Do you have a favorite memory of being on the set of The Walking Dead?
I have a lot of favorite memories from being on set. Probably the biggest moment for me was when I was there for the filming of the pilot and I got to see Andrew Lincoln and Steven Young meeting for the very first time. Andrew Lincoln was in costume and Steven Young wasn’t and was just visiting, but it was really like seeing the real Rick Grimes and the real Glenn meeting for the first time, which was a pretty magical moment for me if I want to get teary eyed, I think about it.
What impact do you think the AMC show’s success had on the record breaking sales of The Walking Dead Issue 100 at Comic Con?
No effect whatsoever. That comic would have sold that much on its own. I think The Walking Dead has become this huge pop culture event. It’s a successful TV show. It’s a successful video game series and the comic book has been popular for a good long time, but the audience is building. I think that each branch of The Walking Dead, whether it be the novels or the video game or the TV show, appeal to people that prefer that form of entertainment. It has people crossing the street, so to speak. It has novel fans trying comics for the first time. It has TV show fans trying video games for the first time. As that happens, it all builds. And I think that all culminated to a certain extent in the record breaking sales of The Walking Dead 100, which shocked me.
How has the success of The Walking Dead affected your life?
Not a lot, actually. I’m doing okay financially, I guess I can say. So that’s nice, but I still buy my clothes at Target. I still drive a Honda. I spend time with my kids. I’m a family man, I like to say. I try to ignore all the crazy things going on in my life and focus on what’s important. I spend most of my time, I like to say, cleaning up vomit, but my kids are a little older so they’re not vomiting too terribly often, but I do a lot of household mundane things. So my life hasn’t changed quite a bit.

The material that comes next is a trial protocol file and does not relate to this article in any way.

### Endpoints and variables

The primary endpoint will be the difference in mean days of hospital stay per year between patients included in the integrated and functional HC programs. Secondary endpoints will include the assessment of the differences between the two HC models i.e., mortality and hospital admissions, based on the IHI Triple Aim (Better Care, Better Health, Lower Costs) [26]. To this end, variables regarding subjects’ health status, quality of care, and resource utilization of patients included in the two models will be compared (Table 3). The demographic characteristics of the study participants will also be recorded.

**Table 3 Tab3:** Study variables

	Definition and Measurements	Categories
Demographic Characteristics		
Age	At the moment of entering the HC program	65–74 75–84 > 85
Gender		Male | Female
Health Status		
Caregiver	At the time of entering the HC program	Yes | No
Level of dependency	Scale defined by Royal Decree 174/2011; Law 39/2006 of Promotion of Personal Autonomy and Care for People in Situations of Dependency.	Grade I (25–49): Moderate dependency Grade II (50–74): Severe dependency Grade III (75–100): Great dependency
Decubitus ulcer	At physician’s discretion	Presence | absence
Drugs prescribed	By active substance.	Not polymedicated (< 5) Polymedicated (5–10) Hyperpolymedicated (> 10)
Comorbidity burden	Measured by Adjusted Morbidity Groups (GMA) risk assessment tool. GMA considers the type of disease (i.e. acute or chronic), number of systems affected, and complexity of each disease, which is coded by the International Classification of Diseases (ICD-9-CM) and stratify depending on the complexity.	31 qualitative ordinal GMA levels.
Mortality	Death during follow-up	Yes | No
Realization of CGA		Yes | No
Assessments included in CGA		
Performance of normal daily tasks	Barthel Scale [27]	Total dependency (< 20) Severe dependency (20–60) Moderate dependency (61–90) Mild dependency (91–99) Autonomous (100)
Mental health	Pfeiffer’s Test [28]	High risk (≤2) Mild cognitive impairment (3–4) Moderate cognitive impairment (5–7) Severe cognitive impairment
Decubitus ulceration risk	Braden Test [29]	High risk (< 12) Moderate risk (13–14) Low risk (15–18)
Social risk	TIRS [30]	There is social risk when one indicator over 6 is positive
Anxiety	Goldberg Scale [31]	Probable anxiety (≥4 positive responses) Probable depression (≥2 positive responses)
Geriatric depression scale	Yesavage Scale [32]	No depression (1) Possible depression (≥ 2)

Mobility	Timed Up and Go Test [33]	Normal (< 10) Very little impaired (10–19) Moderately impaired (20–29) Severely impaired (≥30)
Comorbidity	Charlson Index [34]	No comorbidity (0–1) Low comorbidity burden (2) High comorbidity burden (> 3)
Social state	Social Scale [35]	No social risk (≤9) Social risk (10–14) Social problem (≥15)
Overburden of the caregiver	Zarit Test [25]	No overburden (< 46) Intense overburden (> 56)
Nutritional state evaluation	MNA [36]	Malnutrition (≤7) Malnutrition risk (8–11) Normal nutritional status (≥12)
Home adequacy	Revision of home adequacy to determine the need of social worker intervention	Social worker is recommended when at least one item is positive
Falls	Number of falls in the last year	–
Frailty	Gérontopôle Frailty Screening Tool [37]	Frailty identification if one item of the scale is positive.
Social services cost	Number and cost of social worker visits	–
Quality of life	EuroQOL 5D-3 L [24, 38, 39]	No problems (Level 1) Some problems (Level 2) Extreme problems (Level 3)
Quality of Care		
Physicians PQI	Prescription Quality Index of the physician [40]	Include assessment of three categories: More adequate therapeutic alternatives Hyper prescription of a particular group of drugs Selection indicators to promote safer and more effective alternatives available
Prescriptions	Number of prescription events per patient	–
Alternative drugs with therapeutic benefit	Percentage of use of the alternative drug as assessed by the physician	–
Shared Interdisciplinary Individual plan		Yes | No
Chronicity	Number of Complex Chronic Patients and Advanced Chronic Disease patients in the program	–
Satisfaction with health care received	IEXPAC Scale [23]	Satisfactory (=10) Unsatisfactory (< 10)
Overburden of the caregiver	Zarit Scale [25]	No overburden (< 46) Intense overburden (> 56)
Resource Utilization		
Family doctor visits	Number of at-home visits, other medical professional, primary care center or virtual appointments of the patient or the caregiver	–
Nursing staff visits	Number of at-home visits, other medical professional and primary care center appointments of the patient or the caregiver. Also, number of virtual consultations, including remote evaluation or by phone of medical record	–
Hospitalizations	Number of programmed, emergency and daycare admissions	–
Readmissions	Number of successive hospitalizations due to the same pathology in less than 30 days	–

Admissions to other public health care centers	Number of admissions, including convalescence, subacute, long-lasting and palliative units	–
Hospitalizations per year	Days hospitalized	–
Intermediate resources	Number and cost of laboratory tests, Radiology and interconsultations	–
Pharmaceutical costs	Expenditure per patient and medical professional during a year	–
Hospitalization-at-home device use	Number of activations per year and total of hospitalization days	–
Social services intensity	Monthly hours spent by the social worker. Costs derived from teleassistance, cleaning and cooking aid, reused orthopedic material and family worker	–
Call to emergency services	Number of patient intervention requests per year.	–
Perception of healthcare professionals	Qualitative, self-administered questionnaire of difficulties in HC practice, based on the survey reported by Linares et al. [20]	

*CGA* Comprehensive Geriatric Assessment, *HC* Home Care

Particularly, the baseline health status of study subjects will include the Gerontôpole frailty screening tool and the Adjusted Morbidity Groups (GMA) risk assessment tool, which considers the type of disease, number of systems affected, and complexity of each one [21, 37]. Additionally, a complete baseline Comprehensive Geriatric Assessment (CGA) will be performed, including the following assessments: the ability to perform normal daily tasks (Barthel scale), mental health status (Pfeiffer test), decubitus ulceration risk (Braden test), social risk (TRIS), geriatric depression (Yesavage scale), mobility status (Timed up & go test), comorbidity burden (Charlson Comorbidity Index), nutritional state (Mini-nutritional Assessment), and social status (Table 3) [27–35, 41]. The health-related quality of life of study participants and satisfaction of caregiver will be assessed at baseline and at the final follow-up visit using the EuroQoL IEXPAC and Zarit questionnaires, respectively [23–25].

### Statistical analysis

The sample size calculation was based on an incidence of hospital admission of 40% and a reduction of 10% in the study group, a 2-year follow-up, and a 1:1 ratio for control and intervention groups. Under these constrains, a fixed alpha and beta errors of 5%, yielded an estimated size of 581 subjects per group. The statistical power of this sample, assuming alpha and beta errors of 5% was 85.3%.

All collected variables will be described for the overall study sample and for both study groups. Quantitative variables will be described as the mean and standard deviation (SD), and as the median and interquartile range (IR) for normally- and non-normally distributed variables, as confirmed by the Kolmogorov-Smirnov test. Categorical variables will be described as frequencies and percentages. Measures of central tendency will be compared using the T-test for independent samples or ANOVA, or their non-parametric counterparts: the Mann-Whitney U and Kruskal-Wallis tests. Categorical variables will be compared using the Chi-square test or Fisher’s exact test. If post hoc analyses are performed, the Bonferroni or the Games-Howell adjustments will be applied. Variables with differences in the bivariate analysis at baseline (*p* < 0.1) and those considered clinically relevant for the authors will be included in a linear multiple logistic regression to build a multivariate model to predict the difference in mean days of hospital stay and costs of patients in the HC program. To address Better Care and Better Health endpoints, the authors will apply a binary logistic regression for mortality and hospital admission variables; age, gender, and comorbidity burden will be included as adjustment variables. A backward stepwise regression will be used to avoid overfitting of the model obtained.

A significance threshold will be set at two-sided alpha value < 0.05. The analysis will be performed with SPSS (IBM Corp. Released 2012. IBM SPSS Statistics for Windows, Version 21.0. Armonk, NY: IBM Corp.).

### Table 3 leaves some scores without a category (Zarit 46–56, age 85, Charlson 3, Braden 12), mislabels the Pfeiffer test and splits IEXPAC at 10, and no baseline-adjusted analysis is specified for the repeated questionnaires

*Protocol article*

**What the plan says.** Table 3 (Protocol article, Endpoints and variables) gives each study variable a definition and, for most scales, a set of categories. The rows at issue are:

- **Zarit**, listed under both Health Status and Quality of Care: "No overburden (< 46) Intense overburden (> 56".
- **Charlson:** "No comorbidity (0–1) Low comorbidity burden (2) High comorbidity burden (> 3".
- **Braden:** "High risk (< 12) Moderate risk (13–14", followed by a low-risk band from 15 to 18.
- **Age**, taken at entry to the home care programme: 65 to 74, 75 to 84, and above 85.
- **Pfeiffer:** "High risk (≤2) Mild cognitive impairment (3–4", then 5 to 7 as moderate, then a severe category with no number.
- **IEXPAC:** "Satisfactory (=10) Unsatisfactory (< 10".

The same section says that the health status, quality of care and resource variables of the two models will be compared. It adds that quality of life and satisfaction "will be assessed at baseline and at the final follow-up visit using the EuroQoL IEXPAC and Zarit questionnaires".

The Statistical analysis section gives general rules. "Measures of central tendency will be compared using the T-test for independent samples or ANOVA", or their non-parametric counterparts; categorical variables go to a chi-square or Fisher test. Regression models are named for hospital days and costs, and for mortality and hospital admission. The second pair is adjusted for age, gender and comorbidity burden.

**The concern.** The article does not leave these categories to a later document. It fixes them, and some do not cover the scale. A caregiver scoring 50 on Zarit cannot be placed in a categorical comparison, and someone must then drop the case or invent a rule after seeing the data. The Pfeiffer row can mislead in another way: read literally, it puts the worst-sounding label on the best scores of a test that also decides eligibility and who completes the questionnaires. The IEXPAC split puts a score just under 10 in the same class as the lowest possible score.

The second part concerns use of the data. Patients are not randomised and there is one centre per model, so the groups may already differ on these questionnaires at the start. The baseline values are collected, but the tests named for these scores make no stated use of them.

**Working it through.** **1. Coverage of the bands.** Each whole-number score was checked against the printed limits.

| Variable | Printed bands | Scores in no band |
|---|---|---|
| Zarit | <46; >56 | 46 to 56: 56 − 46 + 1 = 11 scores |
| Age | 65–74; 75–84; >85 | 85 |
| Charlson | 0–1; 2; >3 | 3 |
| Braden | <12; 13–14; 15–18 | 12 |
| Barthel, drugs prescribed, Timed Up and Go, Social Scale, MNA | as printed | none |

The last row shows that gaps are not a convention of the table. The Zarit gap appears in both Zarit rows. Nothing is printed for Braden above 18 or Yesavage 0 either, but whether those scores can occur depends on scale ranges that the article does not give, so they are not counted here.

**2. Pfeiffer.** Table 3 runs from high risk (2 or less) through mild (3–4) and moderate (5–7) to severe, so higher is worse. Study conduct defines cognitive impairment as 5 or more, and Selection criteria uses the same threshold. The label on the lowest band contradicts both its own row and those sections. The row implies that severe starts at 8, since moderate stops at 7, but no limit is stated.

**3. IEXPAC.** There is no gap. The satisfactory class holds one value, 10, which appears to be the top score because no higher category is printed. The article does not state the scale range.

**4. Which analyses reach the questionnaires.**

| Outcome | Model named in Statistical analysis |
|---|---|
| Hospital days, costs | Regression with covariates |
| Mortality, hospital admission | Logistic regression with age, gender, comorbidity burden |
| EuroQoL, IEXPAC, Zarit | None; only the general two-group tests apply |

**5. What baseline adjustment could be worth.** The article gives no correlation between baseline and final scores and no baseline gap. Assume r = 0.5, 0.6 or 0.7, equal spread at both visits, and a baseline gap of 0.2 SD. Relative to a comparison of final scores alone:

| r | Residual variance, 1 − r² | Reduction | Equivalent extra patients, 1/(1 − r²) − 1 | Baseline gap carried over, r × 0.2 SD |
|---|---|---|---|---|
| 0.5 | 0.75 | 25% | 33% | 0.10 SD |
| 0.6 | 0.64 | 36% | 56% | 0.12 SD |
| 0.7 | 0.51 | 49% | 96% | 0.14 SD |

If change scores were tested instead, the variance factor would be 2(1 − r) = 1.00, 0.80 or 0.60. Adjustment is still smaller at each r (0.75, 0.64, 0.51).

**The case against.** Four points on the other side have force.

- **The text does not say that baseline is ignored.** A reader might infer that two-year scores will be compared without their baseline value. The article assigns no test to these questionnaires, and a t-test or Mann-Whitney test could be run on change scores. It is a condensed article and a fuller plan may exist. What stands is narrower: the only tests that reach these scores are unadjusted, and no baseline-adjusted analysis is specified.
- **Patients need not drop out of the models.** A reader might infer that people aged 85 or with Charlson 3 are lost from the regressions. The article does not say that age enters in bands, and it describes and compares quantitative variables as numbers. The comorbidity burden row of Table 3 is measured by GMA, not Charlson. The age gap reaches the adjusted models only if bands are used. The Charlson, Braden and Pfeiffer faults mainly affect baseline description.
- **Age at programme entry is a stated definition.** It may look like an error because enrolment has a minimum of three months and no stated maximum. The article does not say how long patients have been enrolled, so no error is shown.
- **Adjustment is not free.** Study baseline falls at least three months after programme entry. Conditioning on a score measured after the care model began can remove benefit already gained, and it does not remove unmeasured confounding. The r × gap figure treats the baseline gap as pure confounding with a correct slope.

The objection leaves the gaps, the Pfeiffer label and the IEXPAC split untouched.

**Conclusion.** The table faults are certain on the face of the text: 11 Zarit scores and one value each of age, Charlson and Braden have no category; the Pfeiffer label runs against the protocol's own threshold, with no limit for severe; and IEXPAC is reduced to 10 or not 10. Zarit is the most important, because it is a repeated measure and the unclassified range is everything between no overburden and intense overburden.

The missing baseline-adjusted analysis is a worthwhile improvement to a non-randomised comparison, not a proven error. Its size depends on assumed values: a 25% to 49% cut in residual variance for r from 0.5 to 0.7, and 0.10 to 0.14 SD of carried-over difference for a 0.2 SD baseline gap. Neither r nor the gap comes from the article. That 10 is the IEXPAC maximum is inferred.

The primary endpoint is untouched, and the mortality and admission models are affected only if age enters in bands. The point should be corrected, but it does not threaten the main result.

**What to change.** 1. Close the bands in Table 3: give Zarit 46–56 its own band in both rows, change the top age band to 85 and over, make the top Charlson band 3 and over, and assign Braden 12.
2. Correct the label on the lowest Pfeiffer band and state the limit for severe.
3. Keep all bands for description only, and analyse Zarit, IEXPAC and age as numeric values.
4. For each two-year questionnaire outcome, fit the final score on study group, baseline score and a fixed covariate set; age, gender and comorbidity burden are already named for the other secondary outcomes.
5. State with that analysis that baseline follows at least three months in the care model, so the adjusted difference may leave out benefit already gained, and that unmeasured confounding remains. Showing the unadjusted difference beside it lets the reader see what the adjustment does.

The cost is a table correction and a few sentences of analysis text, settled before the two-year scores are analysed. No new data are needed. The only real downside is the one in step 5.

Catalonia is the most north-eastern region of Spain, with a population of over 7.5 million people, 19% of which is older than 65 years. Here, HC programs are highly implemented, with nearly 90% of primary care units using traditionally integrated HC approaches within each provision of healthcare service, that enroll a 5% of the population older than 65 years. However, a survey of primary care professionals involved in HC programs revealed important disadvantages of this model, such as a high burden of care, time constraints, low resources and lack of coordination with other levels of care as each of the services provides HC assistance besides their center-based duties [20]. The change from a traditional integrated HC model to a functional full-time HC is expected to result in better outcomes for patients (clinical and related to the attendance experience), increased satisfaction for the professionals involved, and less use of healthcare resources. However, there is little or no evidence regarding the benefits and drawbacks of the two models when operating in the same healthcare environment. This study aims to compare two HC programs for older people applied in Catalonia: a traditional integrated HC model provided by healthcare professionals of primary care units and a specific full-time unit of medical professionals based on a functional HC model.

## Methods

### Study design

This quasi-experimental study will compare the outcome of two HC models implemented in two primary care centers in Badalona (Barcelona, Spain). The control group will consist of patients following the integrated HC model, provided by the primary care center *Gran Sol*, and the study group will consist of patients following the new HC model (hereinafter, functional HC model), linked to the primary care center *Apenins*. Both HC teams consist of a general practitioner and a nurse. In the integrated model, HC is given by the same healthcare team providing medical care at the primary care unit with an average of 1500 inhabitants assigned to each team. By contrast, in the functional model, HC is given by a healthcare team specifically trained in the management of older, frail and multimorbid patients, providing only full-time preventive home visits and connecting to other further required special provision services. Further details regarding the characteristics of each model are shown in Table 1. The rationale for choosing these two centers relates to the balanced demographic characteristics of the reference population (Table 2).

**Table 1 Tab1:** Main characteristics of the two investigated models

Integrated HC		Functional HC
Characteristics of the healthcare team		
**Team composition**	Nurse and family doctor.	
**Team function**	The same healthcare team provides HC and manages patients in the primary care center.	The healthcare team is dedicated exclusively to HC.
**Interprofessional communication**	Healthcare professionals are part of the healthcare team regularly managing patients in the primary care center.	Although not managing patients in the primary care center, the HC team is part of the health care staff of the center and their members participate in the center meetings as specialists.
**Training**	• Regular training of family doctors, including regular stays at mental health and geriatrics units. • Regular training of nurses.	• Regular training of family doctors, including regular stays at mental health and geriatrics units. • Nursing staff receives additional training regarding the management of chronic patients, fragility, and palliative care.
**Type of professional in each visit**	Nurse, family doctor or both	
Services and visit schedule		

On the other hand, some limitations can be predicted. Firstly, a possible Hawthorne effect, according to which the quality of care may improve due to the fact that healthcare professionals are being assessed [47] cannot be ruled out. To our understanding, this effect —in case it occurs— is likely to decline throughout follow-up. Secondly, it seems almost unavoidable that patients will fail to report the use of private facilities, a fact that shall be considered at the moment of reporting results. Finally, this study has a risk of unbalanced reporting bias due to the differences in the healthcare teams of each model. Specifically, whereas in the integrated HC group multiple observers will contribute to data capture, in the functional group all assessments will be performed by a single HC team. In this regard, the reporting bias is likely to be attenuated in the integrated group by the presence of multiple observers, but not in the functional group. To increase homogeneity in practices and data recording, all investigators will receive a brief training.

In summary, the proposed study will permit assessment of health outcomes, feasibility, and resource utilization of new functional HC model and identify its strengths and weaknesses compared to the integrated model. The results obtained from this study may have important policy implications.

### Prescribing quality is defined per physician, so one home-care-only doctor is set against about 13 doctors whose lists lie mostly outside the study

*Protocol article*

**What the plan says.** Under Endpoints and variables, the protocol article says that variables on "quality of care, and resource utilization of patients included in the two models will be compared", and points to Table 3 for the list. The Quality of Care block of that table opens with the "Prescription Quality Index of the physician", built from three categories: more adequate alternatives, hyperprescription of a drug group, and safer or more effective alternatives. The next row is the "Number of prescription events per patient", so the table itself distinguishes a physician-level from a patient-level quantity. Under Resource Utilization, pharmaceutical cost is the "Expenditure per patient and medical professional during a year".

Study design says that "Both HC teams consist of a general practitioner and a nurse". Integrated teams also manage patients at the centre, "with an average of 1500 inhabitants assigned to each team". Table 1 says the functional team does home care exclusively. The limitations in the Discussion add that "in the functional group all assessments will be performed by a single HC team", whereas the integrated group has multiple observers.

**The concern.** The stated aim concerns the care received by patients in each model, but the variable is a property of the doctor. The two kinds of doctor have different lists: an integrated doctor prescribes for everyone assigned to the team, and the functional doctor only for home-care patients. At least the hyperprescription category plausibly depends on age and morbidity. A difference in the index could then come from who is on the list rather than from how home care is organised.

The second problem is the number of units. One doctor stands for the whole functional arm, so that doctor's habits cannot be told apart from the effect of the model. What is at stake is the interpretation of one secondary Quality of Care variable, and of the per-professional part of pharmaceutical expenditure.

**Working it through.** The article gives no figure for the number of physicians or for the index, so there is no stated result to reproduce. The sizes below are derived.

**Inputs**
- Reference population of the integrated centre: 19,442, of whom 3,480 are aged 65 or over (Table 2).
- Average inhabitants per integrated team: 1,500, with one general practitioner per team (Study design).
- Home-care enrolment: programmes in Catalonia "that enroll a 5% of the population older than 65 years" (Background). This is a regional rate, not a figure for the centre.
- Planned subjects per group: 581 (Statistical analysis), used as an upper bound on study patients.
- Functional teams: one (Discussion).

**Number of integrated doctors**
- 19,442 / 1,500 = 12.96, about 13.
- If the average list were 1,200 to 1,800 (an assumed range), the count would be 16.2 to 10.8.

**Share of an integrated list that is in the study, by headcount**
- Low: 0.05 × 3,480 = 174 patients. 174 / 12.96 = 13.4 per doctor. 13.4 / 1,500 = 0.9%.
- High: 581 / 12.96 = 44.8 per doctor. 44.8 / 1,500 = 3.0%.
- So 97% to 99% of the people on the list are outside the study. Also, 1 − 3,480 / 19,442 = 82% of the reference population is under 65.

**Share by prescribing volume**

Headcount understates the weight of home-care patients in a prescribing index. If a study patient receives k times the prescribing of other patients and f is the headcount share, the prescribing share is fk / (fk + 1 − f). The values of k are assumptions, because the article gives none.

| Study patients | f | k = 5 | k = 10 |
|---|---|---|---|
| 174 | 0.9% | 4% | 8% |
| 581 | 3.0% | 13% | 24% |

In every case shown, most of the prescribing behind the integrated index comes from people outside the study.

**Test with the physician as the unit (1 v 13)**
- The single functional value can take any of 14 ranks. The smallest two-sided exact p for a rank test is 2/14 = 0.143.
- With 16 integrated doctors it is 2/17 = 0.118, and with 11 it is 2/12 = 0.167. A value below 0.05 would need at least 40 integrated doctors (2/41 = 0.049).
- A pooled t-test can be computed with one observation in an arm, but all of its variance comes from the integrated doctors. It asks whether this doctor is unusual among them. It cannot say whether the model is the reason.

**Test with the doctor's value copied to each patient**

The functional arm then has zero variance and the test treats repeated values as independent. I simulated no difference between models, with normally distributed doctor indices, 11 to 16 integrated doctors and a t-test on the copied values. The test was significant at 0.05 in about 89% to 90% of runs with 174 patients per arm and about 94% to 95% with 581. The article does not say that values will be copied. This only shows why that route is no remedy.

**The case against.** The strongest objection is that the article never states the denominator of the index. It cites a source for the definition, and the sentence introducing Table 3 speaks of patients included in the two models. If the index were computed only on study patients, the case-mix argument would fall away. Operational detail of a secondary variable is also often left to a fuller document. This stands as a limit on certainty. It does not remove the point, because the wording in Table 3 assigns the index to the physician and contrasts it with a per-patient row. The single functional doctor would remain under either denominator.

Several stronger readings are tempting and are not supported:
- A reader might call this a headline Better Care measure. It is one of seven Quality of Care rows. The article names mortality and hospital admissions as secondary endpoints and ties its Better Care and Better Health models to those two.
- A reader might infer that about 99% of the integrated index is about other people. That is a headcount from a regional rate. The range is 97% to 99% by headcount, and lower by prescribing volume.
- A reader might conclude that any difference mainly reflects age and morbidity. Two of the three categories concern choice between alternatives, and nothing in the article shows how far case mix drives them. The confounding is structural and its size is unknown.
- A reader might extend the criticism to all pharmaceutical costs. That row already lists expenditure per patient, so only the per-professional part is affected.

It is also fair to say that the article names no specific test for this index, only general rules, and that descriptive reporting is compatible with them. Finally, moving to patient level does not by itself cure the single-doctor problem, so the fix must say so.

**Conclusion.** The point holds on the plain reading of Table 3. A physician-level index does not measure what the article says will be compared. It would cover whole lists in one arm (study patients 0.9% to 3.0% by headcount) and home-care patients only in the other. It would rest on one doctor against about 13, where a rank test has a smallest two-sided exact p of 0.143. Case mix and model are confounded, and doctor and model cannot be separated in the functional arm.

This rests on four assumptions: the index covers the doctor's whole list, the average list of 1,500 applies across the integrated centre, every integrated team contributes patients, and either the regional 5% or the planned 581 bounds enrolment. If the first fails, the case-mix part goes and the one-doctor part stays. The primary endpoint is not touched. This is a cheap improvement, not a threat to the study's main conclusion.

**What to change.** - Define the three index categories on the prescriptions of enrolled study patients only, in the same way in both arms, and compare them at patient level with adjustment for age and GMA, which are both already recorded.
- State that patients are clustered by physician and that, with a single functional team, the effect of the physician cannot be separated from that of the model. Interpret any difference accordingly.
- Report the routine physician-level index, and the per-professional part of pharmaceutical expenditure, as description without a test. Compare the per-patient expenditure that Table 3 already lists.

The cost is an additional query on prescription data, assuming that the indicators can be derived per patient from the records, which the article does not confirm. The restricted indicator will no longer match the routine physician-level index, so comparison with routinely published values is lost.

How did you work with the Telltale Game developers on The Walking Dead episodic game?
It was really just a series of meetings. That’s the easiest way to put it. They sit down and tell me about the game structure and they show me some test footage and things like that. As far as the technical aspects of it, that’s all them. I don’t really know how video games work. It’s magic, for all I know. But just basically sitting down and having meetings where they tell me about Lee Everett and what they want to do with the game and me saying, “Okay, that’s really cool. Try and stay away from this. Try and focus on that.” Just really macro things. I’ve seen them say publically that the goal is to make people cry. It’s putting that emotion into the story. That’s really the most important aspect of The Walking Dead. So if you can make people care about the characters to the point where they are upset when they die, that’s really the key. That’s the goal, and just making sure that’s one of the most important aspects of telling the story is really it.